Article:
NYC Finds Solar Energy Gold in Old Landfills
April 29, 2011 08:33 AM - Tina Casey, Triple Pundit
Landfill gas recovery is becoming a familiar fixture in the alternative energy scene, and now New York City has added a new dimension to the idea of extracting valuable resources from seemingly useless parcels of land. The city plans to build utility-scale solar installations on its old landfills, to the tune of about 50 megawatts.
Virginia Hybrid Car HOV Perk Is Tied to Police Budget
April 28, 2011 04:57 PM - HybridCars, Matter Network
Last week, Virginia passed yet another extension of its hybrid HOV law, which gives drivers of "clean fuel" vehicles access to the commonwealth's carpool lanes. The law has been extended annually since its original expiration date in 2006—even as the state's HOV lanes (and hybrid sales) swell. Could the extensions have anything to do with the fact that, with every registration for access, $15 goes to the state police's "HOV Enforcement Fund?"
Outsourcing Greenhouse Gas Emissions to the Developing World
April 27, 2011 09:59 AM - David A Gabel, ENN
In many developed nations, increased energy efficiency has effectively lowered emissions of carbon dioxide. However, the cuts in advanced economies are merely an illusion, as manufacturing and dirty industries have moved offshore to the developing world such as China and India. These countries produce goods cheaply which Western consumers like. But that cheap price is a reflection of not only lower wages for workers, but also lax pollution controls and environmental standards.
Fishing Season Begins Next Week in New England
April 26, 2011 09:19 AM - David A Gabel, ENN
For the northeastern United States, the new fishing year officially begins on May 1. This year will see the fishing season opened to more small-vessel owners and catch limits will be raised in response to rebounding fish stocks. Fishing has been an integral part of the economy of New England coastal communities, and now more fishermen will have the opportunity to partake.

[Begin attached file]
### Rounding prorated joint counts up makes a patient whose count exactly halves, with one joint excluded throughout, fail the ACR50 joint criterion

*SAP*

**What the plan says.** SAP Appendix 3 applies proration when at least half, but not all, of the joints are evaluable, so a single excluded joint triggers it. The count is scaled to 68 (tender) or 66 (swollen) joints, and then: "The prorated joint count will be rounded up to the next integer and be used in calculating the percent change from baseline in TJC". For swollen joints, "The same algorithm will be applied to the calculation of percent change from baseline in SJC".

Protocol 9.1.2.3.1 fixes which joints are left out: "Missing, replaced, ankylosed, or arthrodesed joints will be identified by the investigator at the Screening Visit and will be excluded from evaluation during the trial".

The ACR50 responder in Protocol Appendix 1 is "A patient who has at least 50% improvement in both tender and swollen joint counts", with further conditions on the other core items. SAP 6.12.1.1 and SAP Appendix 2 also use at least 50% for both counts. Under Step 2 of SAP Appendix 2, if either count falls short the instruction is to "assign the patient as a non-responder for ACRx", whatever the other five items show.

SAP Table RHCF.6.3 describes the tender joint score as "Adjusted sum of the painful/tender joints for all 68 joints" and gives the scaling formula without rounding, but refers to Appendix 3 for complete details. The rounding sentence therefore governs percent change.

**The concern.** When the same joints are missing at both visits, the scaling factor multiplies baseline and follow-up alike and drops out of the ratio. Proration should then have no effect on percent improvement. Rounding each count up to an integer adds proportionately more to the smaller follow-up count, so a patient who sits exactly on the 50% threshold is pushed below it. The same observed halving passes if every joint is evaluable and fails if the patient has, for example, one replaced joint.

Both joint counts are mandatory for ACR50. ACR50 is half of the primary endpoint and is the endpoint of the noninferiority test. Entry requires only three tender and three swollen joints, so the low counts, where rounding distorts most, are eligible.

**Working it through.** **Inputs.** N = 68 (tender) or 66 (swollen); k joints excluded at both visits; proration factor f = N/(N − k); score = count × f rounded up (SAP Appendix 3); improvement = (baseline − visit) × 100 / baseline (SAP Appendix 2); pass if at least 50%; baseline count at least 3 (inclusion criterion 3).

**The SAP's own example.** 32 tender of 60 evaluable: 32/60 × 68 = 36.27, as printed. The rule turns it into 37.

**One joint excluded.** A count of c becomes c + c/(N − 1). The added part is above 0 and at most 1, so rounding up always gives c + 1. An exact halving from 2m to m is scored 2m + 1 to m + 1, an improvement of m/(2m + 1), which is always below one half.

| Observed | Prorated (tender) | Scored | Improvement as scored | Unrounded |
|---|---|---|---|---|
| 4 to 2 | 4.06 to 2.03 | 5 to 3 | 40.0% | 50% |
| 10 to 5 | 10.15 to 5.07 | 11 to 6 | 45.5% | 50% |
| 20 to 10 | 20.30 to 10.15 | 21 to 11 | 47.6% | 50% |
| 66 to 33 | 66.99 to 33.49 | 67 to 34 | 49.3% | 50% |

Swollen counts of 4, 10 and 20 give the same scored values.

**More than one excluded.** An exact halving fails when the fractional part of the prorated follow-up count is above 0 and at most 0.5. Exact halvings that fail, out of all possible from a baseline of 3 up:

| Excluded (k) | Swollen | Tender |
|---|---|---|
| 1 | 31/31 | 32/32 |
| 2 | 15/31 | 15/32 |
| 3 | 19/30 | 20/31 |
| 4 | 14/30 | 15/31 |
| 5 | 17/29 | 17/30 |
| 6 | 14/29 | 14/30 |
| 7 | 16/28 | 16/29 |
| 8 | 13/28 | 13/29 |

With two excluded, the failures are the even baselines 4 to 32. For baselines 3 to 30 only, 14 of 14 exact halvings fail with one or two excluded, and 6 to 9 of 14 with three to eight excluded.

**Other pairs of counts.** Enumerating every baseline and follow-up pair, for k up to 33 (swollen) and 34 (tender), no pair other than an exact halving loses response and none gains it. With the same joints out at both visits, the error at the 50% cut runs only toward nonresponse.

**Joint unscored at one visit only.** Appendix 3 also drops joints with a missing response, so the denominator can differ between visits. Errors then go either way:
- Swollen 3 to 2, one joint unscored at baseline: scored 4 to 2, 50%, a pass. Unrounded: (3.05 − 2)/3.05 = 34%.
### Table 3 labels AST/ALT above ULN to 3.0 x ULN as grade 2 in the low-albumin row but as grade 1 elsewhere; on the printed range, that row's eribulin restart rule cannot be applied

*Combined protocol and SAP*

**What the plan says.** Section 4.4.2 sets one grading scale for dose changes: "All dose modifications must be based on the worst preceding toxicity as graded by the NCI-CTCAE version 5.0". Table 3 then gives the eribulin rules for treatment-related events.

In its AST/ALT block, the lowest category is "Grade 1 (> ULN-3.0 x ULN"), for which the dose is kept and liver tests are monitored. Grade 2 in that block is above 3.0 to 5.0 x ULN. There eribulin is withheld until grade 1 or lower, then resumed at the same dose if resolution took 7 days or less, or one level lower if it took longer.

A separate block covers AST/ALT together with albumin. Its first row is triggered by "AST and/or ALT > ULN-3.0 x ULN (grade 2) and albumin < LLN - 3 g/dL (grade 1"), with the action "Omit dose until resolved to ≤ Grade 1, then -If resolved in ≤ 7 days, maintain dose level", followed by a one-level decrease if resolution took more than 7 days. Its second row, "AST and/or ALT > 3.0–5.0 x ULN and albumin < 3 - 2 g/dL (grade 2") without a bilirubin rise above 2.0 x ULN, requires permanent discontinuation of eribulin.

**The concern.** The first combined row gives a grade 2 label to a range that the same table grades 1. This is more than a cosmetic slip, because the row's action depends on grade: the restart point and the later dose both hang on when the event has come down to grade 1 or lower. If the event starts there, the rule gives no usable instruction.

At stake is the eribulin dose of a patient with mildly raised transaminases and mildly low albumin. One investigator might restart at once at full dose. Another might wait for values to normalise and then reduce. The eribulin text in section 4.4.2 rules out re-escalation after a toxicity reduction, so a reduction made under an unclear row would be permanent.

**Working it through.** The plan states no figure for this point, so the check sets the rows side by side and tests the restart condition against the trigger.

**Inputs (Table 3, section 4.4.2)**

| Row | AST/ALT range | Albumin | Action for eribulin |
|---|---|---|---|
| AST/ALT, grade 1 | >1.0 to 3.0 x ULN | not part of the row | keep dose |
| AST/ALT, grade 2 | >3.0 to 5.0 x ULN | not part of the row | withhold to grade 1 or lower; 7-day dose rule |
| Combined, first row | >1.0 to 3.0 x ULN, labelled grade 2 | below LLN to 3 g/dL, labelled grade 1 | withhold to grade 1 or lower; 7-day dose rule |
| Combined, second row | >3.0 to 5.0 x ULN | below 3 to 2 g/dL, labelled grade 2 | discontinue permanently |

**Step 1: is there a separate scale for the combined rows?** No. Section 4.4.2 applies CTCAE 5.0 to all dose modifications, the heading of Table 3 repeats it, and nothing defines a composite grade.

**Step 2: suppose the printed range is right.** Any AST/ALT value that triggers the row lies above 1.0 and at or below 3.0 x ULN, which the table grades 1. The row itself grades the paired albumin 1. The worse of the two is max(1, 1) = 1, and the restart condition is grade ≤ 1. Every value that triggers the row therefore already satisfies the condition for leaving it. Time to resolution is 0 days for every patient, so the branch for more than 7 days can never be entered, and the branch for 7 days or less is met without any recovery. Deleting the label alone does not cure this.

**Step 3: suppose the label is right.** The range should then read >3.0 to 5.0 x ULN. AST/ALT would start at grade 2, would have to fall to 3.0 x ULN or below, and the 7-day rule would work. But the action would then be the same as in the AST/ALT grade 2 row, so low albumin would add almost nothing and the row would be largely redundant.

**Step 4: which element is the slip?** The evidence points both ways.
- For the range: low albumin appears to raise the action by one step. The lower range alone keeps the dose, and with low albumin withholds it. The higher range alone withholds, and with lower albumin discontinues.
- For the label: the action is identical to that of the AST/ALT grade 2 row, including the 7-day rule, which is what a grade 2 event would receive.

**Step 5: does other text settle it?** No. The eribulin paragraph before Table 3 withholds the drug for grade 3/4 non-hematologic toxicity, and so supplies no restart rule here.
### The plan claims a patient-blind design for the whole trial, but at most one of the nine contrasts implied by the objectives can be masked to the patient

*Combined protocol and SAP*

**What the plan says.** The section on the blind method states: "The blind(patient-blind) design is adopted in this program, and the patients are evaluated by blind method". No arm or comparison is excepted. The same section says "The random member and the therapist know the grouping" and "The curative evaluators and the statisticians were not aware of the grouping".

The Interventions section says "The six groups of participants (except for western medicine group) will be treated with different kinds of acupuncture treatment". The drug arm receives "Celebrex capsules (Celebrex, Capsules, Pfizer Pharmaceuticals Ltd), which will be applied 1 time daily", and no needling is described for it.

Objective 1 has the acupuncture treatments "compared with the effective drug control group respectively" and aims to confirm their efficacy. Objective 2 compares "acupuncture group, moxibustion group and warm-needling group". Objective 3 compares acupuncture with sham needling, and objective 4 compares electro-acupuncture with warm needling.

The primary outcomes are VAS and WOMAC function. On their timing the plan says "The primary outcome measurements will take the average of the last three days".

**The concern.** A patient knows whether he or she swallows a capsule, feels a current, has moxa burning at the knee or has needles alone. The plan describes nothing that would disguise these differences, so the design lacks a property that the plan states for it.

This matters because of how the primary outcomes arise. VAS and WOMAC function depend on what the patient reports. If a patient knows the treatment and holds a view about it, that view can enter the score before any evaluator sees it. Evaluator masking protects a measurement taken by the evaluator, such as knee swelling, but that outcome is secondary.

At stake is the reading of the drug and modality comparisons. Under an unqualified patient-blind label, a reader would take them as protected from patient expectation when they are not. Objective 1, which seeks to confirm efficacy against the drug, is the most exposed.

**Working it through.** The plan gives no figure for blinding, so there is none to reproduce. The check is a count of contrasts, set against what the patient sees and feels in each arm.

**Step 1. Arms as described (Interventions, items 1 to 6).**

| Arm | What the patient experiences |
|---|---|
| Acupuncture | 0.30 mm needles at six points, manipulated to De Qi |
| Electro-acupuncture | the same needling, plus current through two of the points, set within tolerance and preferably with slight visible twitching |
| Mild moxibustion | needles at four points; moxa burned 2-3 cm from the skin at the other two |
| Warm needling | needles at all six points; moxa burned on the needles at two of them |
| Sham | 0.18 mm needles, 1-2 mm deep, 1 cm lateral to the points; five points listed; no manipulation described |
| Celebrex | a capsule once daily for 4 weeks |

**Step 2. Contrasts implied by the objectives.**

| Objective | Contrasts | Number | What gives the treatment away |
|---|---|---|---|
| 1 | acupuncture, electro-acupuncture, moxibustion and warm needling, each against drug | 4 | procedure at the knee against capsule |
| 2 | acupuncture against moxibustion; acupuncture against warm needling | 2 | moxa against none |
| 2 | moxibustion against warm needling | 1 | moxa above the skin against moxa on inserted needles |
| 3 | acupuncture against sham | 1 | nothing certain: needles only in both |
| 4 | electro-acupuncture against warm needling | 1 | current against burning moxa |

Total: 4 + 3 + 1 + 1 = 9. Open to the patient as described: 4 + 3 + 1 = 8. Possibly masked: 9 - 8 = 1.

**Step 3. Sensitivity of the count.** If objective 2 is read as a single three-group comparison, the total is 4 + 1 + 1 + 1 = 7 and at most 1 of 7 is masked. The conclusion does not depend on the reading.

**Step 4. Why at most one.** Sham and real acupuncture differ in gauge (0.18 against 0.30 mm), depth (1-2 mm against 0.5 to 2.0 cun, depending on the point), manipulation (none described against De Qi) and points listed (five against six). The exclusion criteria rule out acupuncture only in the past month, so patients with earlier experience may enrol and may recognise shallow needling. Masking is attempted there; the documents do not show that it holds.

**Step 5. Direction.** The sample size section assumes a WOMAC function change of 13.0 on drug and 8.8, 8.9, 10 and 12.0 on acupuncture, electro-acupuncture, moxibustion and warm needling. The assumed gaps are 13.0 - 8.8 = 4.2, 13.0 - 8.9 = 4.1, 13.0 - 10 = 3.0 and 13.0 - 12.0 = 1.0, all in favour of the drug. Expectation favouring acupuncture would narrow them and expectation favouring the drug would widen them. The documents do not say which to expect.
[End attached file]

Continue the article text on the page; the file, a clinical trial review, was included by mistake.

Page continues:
Good News, more pine barrens, last Long Island wilderness, protected!
April 23, 2011 06:35 AM - Reuters, NEW YORK
New York state officials chose Earth Day on Friday to announce purchase of a large tract of land in Long Island's pine barrens as a preserve for hikers and other naturalists and a source for pure drinking water. The land, mostly surrounded by publicly owned property, had been sought for years by preservation advocates as an essential part of the 100,000-acre pine barrens in Suffolk County in eastern Long Island. Calling the pine barrens a "beautiful natural resource" as well as "an important source of clean drinking water," Gov. Andrew Cuomo said the acquisition would preserve the area, in the heart of the Carmans River watershed, for generations. The 99-acre parcel was purchased from a local nursery, and will be paid for with New York state's Environmental Protection Fund's land acquisition fund.
Chesapeake Energy stems flow from blown Pennsylvania gas well
April 22, 2011 06:54 AM - Edward McAllister, Reuters, NEW YORK
Chesapeake Energy has stemmed the flow of leaking drilling fluids from a natural gas well that suffered a blow-out late on Tuesday in Pennsylvania and prompted the company to suspend a controversial gas production technique in the state. Chesapeake, one of Pennsylvania's biggest shale gas producers, used a mix of plastic, ground-up tires and heavy mud to plug the well -- an operation that echoes BP's "top kill" effort to seal its ruptured Gulf of Mexico oil well last year. "Late Thursday afternoon, efforts to seal the leak and regain control of well pressure were successful," Chesapeake said in a statement on Thursday evening. The company said it still did not know the cause of the blowout nearly two days after it occurred. It was planning to start an investigation into the accident, the statement said.